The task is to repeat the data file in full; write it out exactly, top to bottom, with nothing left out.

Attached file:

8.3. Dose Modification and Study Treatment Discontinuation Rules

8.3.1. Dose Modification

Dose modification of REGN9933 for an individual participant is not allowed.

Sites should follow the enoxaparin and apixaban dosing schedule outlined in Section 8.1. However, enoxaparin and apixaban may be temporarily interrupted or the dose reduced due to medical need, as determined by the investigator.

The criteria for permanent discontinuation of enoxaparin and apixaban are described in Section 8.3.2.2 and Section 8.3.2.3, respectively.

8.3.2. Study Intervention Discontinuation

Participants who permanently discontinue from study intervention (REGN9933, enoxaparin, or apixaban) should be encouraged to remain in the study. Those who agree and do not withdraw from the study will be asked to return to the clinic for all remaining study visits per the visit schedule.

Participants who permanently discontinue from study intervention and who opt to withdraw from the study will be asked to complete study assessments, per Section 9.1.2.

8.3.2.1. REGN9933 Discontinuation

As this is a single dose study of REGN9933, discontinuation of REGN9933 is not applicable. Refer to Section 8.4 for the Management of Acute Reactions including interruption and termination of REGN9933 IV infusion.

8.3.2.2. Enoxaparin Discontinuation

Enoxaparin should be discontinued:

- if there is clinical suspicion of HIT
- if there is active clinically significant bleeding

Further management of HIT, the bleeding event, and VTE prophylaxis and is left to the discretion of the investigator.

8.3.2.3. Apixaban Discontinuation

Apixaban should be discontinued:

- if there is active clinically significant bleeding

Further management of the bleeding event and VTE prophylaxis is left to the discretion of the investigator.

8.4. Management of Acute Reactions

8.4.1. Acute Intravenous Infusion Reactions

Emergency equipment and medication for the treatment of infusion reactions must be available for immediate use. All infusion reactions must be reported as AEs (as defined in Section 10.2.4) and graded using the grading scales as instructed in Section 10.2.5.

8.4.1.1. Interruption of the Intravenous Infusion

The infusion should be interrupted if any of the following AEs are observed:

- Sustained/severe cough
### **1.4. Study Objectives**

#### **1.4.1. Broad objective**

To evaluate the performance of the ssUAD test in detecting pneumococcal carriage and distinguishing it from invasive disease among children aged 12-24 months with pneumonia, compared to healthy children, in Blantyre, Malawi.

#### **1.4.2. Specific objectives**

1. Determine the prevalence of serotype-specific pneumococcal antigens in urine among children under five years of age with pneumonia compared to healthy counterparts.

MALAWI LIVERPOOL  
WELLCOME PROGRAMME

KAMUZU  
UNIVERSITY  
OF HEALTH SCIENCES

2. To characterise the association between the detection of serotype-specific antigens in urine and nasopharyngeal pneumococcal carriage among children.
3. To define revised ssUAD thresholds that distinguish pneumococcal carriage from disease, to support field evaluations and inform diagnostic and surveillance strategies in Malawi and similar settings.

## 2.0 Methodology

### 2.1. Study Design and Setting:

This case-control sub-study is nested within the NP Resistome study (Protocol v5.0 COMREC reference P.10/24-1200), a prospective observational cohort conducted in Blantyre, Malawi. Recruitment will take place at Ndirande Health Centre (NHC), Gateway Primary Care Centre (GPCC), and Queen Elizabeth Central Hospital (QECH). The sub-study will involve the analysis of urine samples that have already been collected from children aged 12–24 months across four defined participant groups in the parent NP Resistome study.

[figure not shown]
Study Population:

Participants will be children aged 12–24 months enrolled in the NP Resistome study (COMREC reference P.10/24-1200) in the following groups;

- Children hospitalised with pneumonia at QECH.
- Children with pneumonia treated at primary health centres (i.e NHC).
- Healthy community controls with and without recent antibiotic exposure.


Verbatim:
8.3. Dose Modification and Study Treatment Discontinuation Rules

8.3.1. Dose Modification

Dose modification of REGN9933 for an individual participant is not allowed.

Sites should follow the enoxaparin and apixaban dosing schedule outlined in Section 8.1. However, enoxaparin and apixaban may be temporarily interrupted or the dose reduced due to medical need, as determined by the investigator.

The criteria for permanent discontinuation of enoxaparin and apixaban are described in Section 8.3.2.2 and Section 8.3.2.3, respectively.

8.3.2. Study Intervention Discontinuation

Participants who permanently discontinue from study intervention (REGN9933, enoxaparin, or apixaban) should be encouraged to remain in the study. Those who agree and do not withdraw from the study will be asked to return to the clinic for all remaining study visits per the visit schedule.

Participants who permanently discontinue from study intervention and who opt to withdraw from the study will be asked to complete study assessments, per Section 9.1.2.

8.3.2.1. REGN9933 Discontinuation

As this is a single dose study of REGN9933, discontinuation of REGN9933 is not applicable. Refer to Section 8.4 for the Management of Acute Reactions including interruption and termination of REGN9933 IV infusion.

8.3.2.2. Enoxaparin Discontinuation

Enoxaparin should be discontinued:

- if there is clinical suspicion of HIT
- if there is active clinically significant bleeding

Further management of HIT, the bleeding event, and VTE prophylaxis and is left to the discretion of the investigator.

8.3.2.3. Apixaban Discontinuation

Apixaban should be discontinued:

- if there is active clinically significant bleeding

Further management of the bleeding event and VTE prophylaxis is left to the discretion of the investigator.

8.4. Management of Acute Reactions

8.4.1. Acute Intravenous Infusion Reactions

Emergency equipment and medication for the treatment of infusion reactions must be available for immediate use. All infusion reactions must be reported as AEs (as defined in Section 10.2.4) and graded using the grading scales as instructed in Section 10.2.5.

8.4.1.1. Interruption of the Intravenous Infusion

The infusion should be interrupted if any of the following AEs are observed:

- Sustained/severe cough
### **1.4. Study Objectives**

#### **1.4.1. Broad objective**

To evaluate the performance of the ssUAD test in detecting pneumococcal carriage and distinguishing it from invasive disease among children aged 12-24 months with pneumonia, compared to healthy children, in Blantyre, Malawi.

#### **1.4.2. Specific objectives**

1. Determine the prevalence of serotype-specific pneumococcal antigens in urine among children under five years of age with pneumonia compared to healthy counterparts.

MALAWI LIVERPOOL  
WELLCOME PROGRAMME

KAMUZU  
UNIVERSITY  
OF HEALTH SCIENCES

2. To characterise the association between the detection of serotype-specific antigens in urine and nasopharyngeal pneumococcal carriage among children.
3. To define revised ssUAD thresholds that distinguish pneumococcal carriage from disease, to support field evaluations and inform diagnostic and surveillance strategies in Malawi and similar settings.

## 2.0 Methodology

### 2.1. Study Design and Setting:

This case-control sub-study is nested within the NP Resistome study (Protocol v5.0 COMREC reference P.10/24-1200), a prospective observational cohort conducted in Blantyre, Malawi. Recruitment will take place at Ndirande Health Centre (NHC), Gateway Primary Care Centre (GPCC), and Queen Elizabeth Central Hospital (QECH). The sub-study will involve the analysis of urine samples that have already been collected from children aged 12–24 months across four defined participant groups in the parent NP Resistome study.

[figure not shown]
Study Population:

Participants will be children aged 12–24 months enrolled in the NP Resistome study (COMREC reference P.10/24-1200) in the following groups;

- Children hospitalised with pneumonia at QECH.
- Children with pneumonia treated at primary health centres (i.e NHC).
- Healthy community controls with and without recent antibiotic exposure.